Beyonce is widely respected in the world of pop music. While widely praised for her strength, dance moves, and vocal ability, her role as a feminist icon has taken some heat over the years.
For example, a previous article from the Inquisitr by Chris Greenhough called out the singer for calling herself a “modern day feminist” on the grounds that she dressed to men’s standards of beauty and attraction.
As you might imagine, that got some pushback, but nothing along the lines of what Amy Schumer recently received for a parody of the latest Beyonce video, “Lemonade.”
However, that’s to be expected since Schumer has a considerably higher profile, but Schumer’s response was to issue a pandering apology to angry Beyonce fans.
This drew the attention of one Ben Shapiro, the conservative pundit who has gained notoriety this election season for going after both Hillary Clinton and Donald Trump and refusing to endorse either candidate for President.
Shapiro also famously stepped down from his position at Breitbart over the Corey Lewandowski/Michelle Fields episode early in the campaign cycle.
On most days, Shapiro airs a podcast that deals mainly with political issues, but he has a segment — usually on Thursdays — entitled “Deconstructing the Culture.”
During that segment, he will call out something from the movies, music, social media or various other areas that bothers him.
This week, his focus fell on Beyonce and the Amy Schumer apology.
— Huffington Post (@HuffingtonPost) October 29, 2016
First, when it comes to Schumer, he first dismissed her “unfunny” comedy and condensed it down to nothing but a woman who can “do nothing but talk about her genitalia.”
That said, he had some fiery words for the PC crowd demanding an apology over the parody video from Beyonce and blamed the left for creating a world “where you need permission from the people you’re parodying” before doing so.
Furthermore, he read the Schumer apology and paused frequently to make fun of it, but the harshest language he saved for Beyonce herself, remarking that “the media likes to call her a feminist,” even though she “shakes her a** like a common prostitute” in every video or stage appearance.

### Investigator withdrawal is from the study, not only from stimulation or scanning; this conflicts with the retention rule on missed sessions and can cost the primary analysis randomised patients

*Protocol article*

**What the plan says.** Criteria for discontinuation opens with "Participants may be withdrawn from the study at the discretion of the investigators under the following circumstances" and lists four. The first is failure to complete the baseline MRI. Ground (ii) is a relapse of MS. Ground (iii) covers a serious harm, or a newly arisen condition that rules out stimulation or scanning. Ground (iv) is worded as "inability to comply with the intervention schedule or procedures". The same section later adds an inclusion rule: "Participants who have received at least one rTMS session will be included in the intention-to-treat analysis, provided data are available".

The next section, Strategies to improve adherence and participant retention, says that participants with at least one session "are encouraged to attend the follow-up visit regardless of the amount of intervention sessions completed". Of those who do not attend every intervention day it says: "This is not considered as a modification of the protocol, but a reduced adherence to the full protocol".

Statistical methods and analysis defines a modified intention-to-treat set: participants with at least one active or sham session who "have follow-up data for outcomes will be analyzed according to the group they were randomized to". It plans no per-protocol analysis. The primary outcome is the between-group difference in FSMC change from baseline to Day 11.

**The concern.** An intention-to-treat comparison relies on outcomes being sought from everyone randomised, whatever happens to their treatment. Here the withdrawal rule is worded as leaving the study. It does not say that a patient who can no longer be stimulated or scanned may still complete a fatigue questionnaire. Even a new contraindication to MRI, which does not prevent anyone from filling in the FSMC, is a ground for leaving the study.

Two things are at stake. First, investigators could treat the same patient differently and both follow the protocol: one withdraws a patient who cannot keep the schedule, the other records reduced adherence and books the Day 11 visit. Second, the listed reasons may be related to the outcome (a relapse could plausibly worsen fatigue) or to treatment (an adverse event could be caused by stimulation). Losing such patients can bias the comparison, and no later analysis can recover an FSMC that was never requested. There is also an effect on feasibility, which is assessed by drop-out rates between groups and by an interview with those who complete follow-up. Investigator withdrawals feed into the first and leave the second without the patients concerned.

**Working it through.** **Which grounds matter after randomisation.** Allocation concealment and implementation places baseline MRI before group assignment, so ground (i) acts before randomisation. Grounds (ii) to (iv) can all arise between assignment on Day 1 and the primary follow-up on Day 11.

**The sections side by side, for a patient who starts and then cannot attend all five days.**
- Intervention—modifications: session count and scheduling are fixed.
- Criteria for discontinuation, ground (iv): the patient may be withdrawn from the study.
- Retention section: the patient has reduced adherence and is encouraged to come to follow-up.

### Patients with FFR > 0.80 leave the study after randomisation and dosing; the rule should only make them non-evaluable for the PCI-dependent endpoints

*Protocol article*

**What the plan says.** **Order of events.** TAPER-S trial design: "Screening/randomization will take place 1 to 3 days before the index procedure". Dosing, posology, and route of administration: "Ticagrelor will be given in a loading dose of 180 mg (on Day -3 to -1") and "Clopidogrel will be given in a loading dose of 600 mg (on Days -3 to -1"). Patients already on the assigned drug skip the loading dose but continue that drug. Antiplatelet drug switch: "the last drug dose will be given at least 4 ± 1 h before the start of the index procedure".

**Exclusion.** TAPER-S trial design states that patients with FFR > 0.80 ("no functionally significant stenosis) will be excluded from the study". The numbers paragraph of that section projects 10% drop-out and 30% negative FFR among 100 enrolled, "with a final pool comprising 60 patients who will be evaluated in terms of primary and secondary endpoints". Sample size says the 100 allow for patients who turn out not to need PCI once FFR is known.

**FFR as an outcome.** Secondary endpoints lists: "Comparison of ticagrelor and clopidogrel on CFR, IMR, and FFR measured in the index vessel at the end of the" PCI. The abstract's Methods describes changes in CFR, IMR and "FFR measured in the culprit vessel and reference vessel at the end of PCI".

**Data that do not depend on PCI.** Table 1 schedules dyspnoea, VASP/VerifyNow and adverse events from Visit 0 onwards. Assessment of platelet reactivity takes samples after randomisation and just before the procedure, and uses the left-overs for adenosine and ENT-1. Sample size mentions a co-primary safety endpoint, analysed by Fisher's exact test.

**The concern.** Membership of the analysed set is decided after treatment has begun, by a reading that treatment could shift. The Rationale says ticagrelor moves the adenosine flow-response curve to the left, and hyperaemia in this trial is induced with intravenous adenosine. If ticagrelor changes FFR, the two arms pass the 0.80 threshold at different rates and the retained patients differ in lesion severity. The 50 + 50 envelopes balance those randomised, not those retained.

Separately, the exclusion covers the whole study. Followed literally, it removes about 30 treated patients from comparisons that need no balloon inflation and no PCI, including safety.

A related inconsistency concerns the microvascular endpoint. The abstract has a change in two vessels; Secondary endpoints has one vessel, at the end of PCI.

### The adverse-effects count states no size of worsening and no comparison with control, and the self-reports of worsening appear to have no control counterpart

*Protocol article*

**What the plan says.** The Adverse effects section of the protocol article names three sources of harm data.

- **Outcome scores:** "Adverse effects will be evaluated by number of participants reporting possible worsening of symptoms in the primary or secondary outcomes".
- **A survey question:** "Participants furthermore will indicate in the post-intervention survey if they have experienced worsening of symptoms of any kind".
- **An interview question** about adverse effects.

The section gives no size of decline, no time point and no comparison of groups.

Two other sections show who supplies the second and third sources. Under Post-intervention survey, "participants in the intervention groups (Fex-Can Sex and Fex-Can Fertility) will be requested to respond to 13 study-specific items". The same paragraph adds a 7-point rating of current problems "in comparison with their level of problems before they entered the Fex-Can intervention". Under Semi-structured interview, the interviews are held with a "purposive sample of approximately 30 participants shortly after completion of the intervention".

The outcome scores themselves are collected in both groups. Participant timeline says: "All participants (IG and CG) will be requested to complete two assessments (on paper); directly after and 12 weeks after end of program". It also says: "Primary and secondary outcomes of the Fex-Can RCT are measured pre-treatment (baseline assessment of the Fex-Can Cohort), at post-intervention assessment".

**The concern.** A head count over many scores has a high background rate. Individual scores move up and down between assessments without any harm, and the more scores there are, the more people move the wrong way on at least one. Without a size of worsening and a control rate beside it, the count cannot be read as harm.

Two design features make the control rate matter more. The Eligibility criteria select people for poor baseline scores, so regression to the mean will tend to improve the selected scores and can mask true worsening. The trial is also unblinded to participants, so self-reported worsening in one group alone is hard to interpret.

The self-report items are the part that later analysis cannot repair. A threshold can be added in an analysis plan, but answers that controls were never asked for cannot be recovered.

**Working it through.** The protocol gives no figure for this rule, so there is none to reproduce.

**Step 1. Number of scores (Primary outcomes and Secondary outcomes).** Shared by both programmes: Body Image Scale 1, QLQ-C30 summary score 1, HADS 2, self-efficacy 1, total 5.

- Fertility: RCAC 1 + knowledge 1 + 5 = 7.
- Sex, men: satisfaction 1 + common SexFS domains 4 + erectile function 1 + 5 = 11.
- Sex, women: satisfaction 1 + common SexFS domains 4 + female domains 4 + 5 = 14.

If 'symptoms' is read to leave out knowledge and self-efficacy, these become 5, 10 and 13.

Despite Shapiro’s take on Beyonce and her feminism, there are plenty of fans who disagree with Ben.
— Milk (@MilkStudios) October 27, 2016
Making the case for Beyonce as a feminist, Billboard critic Miriam Bale took on “Lemonade” in April of this year and commented on the women presented in the video.
“There’s something witchy about this gathering of women, as in everything in this film. Early in Lemonade there’s the incantation: ‘They don’t love you like I love you. They don’t love you like I love you. They don’t love you like I love you.’ Lines like ‘her hips grind pestle and mortar, cinnamon and cloves’ allude to a very female sex magic. And then later, more ingredients: lemons, lots of sugar, and more kitchen witchery in an old-fashioned recipe for lemonade from Jay Z’s grandmother Hattie. In home video footage of Hattie’s 90th birthday, we see her say she took lemons and made lemonade, as all black women who want to work, survive, and also thrive must do…. What unites the black girls, the mothers and daughters, is this sweet nectar and instructions how to turn nothing into something. Lemonade is even stronger than blood.”
Critics of Beyonce as a feminist tend to fixate on the fact that she does use her physical and sexual beauty in the presentation of her music, but her supporters say that it in no way detracts from her power as a modern woman.
But what do you think, readers?
Does Shapiro’s commentary on Beyonce as a feminist have merit, or is it an oversimplification of who Beyonce really is as an icon? Sound off in the comments section below.